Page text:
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September 30, 2015

ISACA Survey Points to Potential Rise in Mobile Payment Breaches

ISACA, a global cybersecurity nonprofit, recently completed a survey of 900 cybersecurity experts to determine their views on the state of the mobile payments market.

The research group, in the “2015 Mobile Payment Security Study,” found that 87 percent of those respondents expect an increase in mobile payment breaches over the next 12 months. However, 42 percent of all respondents noted that they complete mobile payments, which suggests that the possibility of a breach does not deter them from using that payment medium.

This disparity between use and expectation, says ISACA Chief Information Security Officer John Pironti, is not necessarily a bad thing. Although individuals could suffer from identity theft as a result of misguided mobile payments, they can take measures to protect themselves.

“Mobile payments represent the latest frontier for the ongoing choice we all make to balance security and privacy risk and convenience,” Pironti said. “ISACA members, who are some of the most cyber-aware professionals in the world, are using mobile payments while simultaneously identifying and contemplating their potential security risks. This shows that fear of identity theft or a data breach is not slowing down adoption -- and it shouldn’t -- as long as risk is properly managed and effective and appropriate security features are in place.”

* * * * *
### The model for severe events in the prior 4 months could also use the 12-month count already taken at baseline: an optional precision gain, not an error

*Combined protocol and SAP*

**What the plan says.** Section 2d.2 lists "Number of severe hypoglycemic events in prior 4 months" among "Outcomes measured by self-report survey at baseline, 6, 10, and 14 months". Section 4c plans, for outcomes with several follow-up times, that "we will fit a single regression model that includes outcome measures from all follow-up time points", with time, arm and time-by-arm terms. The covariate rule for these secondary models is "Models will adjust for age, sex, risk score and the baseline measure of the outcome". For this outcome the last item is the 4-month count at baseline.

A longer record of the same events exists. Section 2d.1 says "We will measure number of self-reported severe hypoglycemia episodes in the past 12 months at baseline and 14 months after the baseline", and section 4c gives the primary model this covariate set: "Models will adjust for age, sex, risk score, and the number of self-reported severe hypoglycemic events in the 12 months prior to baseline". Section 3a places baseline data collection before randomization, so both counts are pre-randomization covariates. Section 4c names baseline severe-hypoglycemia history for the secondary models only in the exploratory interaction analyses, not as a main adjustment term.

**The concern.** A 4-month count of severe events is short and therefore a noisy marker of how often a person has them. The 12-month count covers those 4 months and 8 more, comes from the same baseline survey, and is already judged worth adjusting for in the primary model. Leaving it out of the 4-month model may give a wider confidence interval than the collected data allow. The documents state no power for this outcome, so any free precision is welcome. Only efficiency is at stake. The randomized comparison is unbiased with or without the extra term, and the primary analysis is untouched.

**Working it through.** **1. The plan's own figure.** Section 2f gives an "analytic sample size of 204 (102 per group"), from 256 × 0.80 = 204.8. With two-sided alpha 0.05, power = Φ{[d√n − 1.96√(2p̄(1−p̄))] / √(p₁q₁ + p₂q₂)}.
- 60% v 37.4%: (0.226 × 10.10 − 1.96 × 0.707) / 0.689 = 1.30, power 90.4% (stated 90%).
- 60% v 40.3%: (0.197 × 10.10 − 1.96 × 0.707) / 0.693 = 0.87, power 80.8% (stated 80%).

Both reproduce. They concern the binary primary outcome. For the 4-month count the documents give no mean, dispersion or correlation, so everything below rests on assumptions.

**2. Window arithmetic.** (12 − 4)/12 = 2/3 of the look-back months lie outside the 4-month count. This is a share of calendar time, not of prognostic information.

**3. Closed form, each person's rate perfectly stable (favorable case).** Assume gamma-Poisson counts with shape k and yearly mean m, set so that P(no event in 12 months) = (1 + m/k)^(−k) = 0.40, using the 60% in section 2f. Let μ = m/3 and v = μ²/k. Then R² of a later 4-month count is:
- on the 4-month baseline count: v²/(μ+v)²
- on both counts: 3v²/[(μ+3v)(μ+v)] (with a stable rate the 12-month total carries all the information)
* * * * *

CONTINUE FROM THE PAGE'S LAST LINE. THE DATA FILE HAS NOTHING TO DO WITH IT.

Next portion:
These security professionals, according to the study, have an overwhelming bias toward the notion that security breaches will continue to increase in the next year. Furthermore, just 23 percent of respondents reported that mobile payments are secure, but 47 percent said they were not secure. The final 30 percent said they were unsure about the safety of making mobile payments.

A level of security, as Pironti points out, may actually depend on the habits of consumers. If individuals keep away from using public WiFi to make payments, protect their devices from being stolen, educate themselves about text message-based phishing schemes, and use strong passwords, they can help increase their levels of safety. The use of mobile devices can make everyone's lives a little easier to navigate, but the public must still educate themselves about the potential dangers inherent in their use.

Edited by Kyle Piscioniere

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